The full list of delegates to the Australia 2020 Summit has been announced. For some reason undoubtedly related to the relative efficiencies of government and media, it was published on The Australian‘s website before the official one. And due to some oversight they seem to have left my name off the list. I’ll follow that up when I’m not wrapping up at a client’s office.
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Duncan Riley asked me to appear on the 2 Web Crew podcast this week, which will be recorded at 1300 this afternoon Sydney time. You’ll be able to listen to it live as it’s being recorded (and chat back to us) and then the edited version will appear in a few days. Meanwhile I’m trying to find my best options for setting up Skype — I’ve never really bothered with it until now.
This is my photo of ’Pong taking this photo in Bangkok. Recursion is always an interesting phenomenon.
Various people pointed me to this, and they said they found it creepy. I think it’s cool. Homer Simpson rendered as a “real” human!
I always used to enjoy the wholesome food from the Common Ground Café at Sydney’s Royal Easter Show, the Newtown Festival and other events. There’s now a bad taste in my mouth now that I’ve discovered they’re owned by an isolationist cult with abusive child-discipline practices.
A former member says workers aren’t paid and there’s no workers compensation or insurance.
[Update 25 April 2012: I’m closing comments on this post now, for the reasons given in the final comment. If you want to tell me anything more about Twelve Tribes or Common Ground Cafe, please email me.]
Of all the writing about the 5th anniversary of the US-led invasion of Iraq, one of the more interesting pieces is by Mary Ellen O’Connell (pictured) of Notre Dame Law School. In Learning from the Iraq War: The Wisdom of International Law, she argues that the most tangible lesson is that the US ignores international law at its peril.
Going into Iraq, we ignored the UN Charter, which prohibits the use of force except in self-defense or with Security Council authorization. Once in Iraq, we ignored the Hague Regulations, requiring us to put a stop to looting and to make only necessary changes to local law and government. We ignored the Geneva Conventions, which prohibit secret detention and abuse of prisoners of the kind we saw at Abu Ghraib.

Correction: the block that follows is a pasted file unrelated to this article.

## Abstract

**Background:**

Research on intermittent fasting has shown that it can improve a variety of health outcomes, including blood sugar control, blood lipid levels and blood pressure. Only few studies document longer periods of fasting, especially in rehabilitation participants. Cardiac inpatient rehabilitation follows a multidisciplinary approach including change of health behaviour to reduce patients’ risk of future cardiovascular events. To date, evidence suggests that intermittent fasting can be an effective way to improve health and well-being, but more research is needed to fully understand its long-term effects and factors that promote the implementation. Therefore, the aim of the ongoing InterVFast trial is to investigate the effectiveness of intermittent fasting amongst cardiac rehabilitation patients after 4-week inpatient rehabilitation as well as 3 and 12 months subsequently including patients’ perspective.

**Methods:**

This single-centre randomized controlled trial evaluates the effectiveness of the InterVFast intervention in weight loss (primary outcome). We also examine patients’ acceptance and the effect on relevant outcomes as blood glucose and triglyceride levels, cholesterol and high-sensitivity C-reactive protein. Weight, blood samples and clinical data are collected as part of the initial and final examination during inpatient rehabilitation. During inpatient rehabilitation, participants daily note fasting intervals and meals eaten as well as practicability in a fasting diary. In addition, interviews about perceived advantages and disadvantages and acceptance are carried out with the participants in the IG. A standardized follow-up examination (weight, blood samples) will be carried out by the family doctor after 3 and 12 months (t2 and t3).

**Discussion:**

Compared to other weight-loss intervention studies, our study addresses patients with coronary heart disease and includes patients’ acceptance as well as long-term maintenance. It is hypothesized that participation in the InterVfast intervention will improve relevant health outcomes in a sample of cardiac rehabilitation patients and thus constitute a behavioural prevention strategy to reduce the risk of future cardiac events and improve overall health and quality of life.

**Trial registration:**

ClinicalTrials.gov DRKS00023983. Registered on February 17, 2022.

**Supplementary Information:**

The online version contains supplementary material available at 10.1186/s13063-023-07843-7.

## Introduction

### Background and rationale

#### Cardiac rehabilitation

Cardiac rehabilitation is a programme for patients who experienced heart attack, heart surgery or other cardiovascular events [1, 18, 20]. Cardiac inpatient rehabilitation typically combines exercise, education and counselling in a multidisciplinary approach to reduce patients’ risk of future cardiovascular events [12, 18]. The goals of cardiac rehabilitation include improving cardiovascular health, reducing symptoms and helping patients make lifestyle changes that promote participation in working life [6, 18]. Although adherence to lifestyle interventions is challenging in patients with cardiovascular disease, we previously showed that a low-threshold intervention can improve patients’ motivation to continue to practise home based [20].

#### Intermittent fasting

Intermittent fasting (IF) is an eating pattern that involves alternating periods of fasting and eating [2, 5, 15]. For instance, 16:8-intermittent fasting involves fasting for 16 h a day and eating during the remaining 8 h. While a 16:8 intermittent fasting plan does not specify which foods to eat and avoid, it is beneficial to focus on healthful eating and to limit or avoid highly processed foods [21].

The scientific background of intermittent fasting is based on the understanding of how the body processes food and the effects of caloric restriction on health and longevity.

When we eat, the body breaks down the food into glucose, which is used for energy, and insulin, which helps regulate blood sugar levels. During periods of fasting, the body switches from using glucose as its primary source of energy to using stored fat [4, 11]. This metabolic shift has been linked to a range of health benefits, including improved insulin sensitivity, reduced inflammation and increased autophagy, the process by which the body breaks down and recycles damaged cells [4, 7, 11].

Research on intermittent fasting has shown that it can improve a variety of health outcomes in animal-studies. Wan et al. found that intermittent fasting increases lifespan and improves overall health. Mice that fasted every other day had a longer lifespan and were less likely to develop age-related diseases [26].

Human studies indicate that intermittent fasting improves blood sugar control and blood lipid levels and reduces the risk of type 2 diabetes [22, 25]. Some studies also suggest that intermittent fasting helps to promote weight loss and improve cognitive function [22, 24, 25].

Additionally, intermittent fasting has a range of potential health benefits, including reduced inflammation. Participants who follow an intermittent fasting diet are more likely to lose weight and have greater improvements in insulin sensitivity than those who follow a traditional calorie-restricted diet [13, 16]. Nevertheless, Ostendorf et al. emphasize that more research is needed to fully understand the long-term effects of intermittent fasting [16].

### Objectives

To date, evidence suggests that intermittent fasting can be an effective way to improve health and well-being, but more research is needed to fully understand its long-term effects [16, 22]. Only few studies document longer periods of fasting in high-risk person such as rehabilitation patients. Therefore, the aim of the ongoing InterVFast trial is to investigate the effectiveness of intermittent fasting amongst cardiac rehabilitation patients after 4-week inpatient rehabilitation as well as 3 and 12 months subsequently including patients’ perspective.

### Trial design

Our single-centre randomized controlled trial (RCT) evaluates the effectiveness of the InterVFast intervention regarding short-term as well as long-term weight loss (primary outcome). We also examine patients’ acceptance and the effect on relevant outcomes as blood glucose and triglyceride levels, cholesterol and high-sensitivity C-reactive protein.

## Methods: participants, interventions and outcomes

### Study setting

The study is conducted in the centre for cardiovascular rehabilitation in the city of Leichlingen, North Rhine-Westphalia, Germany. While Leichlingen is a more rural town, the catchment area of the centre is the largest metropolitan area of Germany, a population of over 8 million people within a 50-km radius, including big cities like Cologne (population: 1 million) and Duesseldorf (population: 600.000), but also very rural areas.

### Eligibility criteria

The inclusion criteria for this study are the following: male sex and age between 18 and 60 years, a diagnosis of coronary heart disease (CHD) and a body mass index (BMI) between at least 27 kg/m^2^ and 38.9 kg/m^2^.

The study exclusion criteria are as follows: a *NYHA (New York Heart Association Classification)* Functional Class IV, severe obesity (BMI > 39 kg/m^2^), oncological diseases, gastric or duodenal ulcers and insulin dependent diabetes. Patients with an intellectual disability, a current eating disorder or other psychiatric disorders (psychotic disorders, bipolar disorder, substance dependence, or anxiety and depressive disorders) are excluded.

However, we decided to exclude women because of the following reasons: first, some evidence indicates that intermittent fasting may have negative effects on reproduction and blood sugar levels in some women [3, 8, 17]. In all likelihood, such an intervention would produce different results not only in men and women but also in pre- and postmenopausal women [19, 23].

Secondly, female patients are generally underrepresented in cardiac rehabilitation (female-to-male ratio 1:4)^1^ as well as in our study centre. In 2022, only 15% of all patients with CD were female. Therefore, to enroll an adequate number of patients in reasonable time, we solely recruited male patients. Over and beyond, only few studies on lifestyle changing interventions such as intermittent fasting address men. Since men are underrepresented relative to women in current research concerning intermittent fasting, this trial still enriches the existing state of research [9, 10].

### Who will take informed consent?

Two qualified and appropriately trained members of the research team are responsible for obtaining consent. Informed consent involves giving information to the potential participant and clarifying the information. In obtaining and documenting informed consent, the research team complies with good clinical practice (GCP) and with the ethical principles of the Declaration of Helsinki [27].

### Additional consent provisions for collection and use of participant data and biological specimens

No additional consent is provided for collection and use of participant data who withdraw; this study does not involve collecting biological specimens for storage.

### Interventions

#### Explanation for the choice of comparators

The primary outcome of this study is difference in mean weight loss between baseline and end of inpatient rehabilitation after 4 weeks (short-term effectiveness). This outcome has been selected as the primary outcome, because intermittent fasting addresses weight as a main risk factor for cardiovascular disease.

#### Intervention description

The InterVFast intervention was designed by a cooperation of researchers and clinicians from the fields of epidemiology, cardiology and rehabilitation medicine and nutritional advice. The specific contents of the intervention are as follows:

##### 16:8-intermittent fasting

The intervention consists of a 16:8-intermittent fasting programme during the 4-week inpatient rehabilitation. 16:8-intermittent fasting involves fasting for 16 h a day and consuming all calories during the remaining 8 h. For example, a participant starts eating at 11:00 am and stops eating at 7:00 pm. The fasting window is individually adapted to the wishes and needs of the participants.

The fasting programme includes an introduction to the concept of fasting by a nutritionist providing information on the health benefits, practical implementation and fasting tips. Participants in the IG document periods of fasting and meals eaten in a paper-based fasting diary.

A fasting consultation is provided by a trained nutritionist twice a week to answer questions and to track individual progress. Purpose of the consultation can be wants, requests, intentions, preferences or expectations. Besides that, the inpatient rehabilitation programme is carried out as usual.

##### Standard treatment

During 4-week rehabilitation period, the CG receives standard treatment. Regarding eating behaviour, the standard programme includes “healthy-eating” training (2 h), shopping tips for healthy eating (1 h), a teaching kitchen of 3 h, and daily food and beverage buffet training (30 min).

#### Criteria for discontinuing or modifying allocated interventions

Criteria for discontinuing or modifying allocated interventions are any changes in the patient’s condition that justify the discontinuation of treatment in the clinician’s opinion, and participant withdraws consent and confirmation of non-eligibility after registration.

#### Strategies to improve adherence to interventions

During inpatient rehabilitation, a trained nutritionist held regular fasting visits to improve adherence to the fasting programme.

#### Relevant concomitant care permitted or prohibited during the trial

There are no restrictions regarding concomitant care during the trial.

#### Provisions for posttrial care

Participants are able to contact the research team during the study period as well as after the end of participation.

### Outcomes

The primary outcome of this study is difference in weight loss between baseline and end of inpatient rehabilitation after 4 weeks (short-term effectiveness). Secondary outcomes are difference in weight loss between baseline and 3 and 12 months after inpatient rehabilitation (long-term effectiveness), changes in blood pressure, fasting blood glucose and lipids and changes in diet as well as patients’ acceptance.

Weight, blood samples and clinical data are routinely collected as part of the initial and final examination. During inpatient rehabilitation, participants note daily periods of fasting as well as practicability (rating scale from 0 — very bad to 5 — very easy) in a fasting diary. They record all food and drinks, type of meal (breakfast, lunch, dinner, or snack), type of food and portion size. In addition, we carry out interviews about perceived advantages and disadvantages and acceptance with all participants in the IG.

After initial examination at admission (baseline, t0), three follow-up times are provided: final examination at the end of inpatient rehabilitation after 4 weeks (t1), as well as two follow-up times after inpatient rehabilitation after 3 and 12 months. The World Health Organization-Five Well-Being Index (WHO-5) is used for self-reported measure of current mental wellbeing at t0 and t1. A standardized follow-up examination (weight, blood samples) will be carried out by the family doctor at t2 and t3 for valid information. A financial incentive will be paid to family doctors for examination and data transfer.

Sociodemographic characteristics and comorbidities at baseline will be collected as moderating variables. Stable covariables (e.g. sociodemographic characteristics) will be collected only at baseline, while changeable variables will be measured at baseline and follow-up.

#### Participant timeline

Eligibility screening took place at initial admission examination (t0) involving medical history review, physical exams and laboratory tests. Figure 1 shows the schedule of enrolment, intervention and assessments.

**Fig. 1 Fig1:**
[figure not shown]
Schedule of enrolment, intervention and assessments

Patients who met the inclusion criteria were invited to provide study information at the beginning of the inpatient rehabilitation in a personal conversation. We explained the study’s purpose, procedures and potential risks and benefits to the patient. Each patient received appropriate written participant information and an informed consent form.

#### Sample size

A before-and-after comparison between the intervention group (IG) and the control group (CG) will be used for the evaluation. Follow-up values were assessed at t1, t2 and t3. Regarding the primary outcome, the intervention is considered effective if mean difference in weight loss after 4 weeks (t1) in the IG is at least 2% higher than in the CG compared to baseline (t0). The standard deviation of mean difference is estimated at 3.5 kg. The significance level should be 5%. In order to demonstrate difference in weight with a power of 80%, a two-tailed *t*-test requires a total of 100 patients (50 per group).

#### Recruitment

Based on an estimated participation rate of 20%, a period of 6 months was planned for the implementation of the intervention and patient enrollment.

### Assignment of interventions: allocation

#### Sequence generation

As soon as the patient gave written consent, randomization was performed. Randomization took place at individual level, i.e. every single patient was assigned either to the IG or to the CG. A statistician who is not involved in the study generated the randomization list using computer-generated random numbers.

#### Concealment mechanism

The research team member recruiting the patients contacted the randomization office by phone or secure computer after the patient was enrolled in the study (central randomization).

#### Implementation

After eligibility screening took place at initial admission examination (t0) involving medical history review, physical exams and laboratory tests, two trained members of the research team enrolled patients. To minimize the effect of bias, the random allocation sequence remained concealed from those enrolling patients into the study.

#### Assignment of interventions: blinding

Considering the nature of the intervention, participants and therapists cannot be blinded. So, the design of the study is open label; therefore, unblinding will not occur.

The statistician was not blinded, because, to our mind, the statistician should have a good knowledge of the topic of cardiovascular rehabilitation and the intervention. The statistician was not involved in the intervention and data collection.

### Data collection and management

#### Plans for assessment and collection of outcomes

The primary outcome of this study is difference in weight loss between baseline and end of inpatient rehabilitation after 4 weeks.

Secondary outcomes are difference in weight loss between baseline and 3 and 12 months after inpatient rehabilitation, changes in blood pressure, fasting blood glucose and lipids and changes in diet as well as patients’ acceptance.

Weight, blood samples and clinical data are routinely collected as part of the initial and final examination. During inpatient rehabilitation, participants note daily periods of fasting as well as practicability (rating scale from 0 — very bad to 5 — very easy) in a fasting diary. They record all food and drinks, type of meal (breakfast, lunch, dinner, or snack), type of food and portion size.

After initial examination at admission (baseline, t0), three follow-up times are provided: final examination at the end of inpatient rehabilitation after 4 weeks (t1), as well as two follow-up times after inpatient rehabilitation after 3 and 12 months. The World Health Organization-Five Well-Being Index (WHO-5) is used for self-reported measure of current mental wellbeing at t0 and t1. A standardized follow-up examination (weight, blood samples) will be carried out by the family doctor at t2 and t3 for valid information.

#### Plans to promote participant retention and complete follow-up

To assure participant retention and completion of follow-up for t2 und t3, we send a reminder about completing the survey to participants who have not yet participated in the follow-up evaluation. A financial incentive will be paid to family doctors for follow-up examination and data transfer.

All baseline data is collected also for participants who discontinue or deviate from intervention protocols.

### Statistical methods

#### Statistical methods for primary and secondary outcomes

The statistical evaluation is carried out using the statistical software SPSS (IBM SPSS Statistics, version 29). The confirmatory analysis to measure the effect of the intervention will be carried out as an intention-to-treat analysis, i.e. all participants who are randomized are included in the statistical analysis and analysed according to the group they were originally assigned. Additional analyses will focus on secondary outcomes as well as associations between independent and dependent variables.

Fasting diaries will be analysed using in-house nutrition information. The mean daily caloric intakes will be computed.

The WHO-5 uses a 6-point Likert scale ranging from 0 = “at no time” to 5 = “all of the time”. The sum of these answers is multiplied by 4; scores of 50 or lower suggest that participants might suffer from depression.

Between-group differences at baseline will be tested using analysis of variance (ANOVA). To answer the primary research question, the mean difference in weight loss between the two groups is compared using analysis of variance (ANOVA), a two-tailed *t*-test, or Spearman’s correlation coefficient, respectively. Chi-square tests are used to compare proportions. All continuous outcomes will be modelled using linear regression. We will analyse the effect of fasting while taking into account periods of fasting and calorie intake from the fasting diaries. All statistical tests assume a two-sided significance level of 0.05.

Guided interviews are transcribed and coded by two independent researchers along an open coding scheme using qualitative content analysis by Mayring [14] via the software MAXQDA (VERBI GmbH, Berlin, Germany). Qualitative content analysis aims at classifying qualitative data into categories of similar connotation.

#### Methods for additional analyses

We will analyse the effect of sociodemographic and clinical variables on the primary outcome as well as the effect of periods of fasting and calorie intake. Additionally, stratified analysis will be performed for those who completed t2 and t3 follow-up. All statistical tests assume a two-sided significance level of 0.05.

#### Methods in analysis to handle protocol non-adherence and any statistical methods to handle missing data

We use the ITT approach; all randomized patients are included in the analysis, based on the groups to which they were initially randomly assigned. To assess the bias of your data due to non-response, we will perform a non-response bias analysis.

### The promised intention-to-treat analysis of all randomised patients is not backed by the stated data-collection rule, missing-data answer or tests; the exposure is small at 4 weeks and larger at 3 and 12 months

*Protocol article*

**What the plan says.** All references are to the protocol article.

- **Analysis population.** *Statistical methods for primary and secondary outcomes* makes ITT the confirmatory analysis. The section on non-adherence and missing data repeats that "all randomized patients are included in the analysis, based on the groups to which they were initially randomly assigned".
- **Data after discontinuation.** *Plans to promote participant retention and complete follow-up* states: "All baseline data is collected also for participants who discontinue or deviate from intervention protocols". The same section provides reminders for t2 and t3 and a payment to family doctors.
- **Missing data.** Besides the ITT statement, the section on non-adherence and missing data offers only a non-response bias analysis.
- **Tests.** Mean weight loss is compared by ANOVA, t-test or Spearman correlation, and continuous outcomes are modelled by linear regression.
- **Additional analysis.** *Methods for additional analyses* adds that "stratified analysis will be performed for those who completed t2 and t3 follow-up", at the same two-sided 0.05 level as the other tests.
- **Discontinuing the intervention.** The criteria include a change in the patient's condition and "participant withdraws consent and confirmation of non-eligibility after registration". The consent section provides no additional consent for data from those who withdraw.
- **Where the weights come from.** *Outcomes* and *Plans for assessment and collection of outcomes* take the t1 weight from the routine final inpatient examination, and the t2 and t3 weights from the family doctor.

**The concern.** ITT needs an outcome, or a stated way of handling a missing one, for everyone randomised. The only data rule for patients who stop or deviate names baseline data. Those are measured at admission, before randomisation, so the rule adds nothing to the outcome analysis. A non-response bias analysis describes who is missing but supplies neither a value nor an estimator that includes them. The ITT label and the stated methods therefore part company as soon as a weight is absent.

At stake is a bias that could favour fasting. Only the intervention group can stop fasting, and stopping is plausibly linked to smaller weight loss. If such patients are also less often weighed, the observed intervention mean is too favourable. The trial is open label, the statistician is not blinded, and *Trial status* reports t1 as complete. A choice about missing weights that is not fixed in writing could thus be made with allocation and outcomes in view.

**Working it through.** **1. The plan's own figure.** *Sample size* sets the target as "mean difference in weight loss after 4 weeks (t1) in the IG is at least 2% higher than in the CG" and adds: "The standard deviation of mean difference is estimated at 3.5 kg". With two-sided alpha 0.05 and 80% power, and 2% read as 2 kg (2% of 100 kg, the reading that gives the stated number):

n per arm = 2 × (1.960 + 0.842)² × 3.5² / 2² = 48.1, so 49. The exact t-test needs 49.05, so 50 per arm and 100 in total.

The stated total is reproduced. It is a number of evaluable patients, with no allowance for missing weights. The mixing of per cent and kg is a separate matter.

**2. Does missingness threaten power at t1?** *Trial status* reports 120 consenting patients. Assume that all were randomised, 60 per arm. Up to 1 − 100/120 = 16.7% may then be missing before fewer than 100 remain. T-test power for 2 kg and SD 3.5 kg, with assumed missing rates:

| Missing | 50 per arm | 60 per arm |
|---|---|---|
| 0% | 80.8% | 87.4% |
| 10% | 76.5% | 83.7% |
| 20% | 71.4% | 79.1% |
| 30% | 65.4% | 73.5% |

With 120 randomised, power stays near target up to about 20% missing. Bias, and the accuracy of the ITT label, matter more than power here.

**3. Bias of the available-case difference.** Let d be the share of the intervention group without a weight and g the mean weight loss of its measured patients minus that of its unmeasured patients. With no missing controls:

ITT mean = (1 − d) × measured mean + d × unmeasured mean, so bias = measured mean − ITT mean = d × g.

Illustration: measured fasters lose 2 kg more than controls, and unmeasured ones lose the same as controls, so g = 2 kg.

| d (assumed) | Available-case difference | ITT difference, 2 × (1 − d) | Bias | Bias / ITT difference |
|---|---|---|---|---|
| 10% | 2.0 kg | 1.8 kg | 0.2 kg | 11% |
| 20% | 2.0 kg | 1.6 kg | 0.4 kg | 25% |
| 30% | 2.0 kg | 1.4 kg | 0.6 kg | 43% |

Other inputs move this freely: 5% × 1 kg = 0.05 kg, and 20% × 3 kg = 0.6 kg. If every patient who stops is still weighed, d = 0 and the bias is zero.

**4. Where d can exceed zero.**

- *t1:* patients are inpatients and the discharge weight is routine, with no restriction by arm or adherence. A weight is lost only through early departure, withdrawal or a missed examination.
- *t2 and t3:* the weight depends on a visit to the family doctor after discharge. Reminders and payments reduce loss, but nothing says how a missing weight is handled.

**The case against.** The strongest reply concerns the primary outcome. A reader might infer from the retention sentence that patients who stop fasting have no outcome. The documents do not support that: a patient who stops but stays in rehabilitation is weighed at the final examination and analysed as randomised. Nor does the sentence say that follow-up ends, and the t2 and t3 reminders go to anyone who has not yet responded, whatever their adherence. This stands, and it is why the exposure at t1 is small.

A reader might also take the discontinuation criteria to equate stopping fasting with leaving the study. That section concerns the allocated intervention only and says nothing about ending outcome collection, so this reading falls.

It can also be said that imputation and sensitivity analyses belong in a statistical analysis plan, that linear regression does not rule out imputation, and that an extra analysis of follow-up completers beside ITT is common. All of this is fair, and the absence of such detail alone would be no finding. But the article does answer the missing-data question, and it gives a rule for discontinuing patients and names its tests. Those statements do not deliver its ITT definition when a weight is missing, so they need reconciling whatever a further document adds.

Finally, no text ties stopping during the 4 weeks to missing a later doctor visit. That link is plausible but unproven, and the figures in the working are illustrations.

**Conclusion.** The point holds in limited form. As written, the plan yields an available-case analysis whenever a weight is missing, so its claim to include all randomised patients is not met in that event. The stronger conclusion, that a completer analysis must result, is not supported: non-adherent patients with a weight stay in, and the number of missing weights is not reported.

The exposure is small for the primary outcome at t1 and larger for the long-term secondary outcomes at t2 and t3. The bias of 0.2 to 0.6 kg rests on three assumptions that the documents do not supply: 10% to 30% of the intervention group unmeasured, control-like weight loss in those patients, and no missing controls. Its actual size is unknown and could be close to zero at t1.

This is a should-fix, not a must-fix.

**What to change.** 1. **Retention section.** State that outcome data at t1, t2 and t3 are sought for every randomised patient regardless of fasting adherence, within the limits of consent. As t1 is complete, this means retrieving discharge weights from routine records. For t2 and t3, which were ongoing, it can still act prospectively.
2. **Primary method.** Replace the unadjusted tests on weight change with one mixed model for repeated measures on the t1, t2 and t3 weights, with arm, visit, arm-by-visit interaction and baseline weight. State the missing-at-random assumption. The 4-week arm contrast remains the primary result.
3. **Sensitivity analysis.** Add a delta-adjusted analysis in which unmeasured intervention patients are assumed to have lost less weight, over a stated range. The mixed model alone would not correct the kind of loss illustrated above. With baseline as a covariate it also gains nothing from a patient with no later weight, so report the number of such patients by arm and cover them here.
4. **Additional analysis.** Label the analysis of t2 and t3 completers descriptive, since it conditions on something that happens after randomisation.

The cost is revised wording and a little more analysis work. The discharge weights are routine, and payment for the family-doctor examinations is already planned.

The talk on Iraq is all about what went wrong, whether the surge is working, and when we can get out. We hear virtually nothing about international law and look set to repeat our mistakes. Violating the law has cost our nation and Iraq dearly. It has denied us the guidance of rules based on long experience and moral consensus. We have lost standing in the world, a literal fortune, and precious lives. Rather than internalizing the lesson of law violation in Iraq, we continue to defy the law in serious and self-destructive ways.
At some point, sooner or later, America needs to understand that international law does indeed apply to everyone — including America. Otherwise any US action against any other nation breaking the law is nothing but hypocrisy. (Hat-tip to Blog Them Out of the Stone Age.)
Yesterday I said I write follow-ups to my recent pieces on housing affordability and the Australia 2020 Summit. I decided to relax last night instead, and today I’ll concentrate on some client work and the gym first. Meanwhile, you can always read part 2 of Possum Comitatus’ housing policy analysis and Guy Rundle’s negative perspective on the summit.
Chairman Rudd has announced that the 1000 “best and brightest” have been chosen for the Australia 2020 Summit, and confirms that the attendees will receive their invitations this week. There’s only “a handful” of household names, he says. I’ll list the 20 names he released today in another post later today, or you can read the pieces in The Age or at the ABC. I have household things to do first.
I just found this photo of me which ’Pong took in July 2002. I’m now using a version on my Twitter profile. Should it be my permanent image?